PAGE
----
Associations between NK Cells in Different Immune Organs and Cellular SIV DNA and RNA in Regional HLADR CD4+ T Cells in Chronically SIVmac239-Infected, Treatment-Naïve Rhesus Macaques
by Xinjie Li, Liyan Zhu, Yue Yin, Xueying Fan, Linting Lv, Yuqi Zhang, Yijin Pan, Yangxuanyu Yan, Hua Liang, Jing Xue and Tao Shen
Viruses 2022, 14(11), 2513; https://doi.org/10.3390/v14112513 - 13 Nov 2022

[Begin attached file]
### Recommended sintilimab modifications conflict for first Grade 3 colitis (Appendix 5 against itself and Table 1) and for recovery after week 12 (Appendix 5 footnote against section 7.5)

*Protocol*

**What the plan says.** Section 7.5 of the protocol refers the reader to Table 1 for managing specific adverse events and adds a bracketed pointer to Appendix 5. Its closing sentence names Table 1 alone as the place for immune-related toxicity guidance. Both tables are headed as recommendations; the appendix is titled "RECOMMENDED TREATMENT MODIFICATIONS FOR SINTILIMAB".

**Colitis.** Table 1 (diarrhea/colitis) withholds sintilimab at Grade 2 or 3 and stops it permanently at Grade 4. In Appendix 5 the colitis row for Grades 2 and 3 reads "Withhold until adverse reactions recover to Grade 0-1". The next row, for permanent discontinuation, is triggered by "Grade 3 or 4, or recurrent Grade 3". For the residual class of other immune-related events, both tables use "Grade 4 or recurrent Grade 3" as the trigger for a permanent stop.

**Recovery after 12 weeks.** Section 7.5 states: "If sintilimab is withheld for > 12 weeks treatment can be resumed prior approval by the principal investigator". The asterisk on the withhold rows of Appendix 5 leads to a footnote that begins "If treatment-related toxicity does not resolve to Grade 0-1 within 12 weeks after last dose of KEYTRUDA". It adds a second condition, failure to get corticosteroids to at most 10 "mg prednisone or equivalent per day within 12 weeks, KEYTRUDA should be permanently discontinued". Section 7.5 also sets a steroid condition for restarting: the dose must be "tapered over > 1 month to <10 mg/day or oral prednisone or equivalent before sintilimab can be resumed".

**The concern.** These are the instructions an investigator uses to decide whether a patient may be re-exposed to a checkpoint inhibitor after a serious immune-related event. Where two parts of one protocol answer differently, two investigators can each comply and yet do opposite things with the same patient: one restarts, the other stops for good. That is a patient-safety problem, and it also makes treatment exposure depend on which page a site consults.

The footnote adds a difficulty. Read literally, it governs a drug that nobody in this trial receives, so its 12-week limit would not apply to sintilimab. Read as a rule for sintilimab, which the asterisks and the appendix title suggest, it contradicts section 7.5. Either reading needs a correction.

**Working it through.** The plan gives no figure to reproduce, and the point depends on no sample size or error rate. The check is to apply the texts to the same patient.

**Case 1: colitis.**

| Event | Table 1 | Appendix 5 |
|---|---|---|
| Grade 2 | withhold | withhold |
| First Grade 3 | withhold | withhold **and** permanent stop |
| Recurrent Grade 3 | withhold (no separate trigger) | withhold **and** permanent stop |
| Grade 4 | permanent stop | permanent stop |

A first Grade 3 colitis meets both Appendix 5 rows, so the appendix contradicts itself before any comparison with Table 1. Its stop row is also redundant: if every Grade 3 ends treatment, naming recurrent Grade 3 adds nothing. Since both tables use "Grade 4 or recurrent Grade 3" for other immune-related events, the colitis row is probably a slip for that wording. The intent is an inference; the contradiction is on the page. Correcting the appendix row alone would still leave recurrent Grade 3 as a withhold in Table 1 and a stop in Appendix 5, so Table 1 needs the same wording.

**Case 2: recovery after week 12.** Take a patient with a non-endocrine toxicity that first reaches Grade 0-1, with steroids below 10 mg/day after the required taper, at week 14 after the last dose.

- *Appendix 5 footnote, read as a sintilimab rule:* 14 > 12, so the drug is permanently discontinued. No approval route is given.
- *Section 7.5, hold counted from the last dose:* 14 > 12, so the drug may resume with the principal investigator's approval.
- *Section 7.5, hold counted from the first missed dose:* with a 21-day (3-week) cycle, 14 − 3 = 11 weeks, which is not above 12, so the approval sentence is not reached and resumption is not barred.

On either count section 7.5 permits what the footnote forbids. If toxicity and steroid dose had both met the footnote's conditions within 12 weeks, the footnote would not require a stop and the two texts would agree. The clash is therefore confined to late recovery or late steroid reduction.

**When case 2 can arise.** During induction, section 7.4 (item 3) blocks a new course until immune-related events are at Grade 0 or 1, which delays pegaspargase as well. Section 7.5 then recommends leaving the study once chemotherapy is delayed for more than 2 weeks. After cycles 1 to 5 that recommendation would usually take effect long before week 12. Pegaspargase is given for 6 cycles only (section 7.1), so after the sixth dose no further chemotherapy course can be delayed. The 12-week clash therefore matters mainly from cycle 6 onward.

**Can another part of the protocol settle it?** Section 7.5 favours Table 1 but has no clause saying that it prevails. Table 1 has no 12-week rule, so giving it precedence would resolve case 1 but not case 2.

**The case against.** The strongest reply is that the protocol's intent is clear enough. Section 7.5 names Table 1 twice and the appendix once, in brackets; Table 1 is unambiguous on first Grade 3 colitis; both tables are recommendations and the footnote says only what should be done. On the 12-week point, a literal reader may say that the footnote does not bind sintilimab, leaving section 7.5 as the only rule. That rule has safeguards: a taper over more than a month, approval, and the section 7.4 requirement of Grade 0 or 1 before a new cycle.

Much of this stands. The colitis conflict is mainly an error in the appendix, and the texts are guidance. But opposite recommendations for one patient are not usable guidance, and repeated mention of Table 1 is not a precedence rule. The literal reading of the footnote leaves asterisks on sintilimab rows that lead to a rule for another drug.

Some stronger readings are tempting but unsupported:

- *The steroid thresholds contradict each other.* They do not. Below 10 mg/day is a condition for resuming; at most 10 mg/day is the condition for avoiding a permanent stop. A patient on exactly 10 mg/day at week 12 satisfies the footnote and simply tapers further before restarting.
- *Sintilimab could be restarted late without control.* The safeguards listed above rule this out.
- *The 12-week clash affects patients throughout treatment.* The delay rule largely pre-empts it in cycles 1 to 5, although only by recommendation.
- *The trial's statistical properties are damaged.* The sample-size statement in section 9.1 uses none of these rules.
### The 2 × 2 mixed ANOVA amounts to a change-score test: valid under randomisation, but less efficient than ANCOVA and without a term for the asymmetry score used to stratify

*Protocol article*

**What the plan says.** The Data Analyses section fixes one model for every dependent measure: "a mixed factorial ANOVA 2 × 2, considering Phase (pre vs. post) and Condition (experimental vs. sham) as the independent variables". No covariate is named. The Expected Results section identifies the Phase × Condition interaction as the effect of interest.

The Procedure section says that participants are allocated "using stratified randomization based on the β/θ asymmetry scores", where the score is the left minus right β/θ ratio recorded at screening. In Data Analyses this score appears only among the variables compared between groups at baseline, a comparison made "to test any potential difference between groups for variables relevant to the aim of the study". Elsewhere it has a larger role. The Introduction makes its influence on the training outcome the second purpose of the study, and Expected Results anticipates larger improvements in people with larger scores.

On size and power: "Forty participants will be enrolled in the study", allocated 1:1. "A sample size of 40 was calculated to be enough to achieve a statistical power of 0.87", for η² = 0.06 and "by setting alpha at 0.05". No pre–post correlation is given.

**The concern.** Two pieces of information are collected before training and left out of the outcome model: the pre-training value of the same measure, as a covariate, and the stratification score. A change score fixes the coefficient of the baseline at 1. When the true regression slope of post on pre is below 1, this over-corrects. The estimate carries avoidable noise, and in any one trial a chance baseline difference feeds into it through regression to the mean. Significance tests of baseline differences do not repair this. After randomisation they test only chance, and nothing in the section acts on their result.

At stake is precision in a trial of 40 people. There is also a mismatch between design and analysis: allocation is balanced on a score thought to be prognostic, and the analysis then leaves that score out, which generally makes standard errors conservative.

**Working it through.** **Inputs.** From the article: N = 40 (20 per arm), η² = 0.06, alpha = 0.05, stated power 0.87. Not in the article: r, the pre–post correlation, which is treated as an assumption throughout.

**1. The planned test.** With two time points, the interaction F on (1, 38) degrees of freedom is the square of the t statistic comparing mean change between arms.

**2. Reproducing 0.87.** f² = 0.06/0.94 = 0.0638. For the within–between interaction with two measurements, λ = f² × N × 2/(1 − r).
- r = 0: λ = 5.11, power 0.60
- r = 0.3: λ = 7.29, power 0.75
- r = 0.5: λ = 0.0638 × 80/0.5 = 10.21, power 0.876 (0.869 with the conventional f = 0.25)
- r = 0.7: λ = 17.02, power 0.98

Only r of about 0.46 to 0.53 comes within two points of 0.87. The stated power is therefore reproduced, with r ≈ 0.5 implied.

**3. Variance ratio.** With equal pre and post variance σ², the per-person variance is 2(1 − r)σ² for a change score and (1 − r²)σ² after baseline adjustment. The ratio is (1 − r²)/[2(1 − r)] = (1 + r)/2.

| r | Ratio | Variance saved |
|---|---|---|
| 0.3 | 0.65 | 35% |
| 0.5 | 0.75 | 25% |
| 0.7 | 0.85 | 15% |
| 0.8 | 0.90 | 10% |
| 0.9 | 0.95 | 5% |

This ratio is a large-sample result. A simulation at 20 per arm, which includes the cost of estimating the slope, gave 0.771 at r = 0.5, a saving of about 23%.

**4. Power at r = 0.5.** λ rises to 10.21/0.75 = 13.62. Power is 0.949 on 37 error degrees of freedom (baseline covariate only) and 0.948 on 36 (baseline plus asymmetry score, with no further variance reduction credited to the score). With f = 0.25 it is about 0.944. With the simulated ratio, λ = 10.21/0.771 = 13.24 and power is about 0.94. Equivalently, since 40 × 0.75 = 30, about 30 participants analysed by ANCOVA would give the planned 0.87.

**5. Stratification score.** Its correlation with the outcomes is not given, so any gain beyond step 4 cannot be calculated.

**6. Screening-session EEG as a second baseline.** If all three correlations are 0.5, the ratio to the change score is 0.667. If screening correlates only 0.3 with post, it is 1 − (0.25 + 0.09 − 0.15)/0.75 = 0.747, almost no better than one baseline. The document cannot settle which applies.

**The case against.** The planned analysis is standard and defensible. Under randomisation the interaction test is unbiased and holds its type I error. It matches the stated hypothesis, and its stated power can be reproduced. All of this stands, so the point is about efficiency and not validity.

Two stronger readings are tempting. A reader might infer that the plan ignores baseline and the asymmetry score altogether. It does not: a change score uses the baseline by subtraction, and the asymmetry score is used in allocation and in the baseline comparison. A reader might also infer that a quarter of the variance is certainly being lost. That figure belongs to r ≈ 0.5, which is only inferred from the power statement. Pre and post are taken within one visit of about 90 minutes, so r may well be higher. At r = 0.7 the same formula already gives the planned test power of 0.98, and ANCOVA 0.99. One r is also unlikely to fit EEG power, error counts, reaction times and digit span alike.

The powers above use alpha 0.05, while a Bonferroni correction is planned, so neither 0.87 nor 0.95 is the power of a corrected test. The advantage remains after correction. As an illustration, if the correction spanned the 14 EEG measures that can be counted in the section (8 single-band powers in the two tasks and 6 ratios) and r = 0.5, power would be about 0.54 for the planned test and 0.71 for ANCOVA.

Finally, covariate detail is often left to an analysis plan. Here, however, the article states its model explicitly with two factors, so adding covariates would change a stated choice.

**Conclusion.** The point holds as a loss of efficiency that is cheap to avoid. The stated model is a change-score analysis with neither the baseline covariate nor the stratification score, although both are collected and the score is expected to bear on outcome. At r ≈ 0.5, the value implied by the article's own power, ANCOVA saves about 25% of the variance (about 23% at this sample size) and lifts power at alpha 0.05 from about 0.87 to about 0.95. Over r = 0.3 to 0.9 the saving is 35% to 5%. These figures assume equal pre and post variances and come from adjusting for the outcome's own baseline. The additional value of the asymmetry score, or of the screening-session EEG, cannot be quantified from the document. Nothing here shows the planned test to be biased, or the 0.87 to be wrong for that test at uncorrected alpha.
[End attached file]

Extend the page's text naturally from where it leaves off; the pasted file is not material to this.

Viewed by 1721
Abstract
With the development of NK cell-directed therapeutic strategies, the actual effect of NK cells on the cellular SIV DNA levels of the virus in SIV-infected macaques in vivo remains unclear. In this study, five chronically SIVmac239-infected, treatment-naïve rhesus macaques were euthanized, [...] Read more.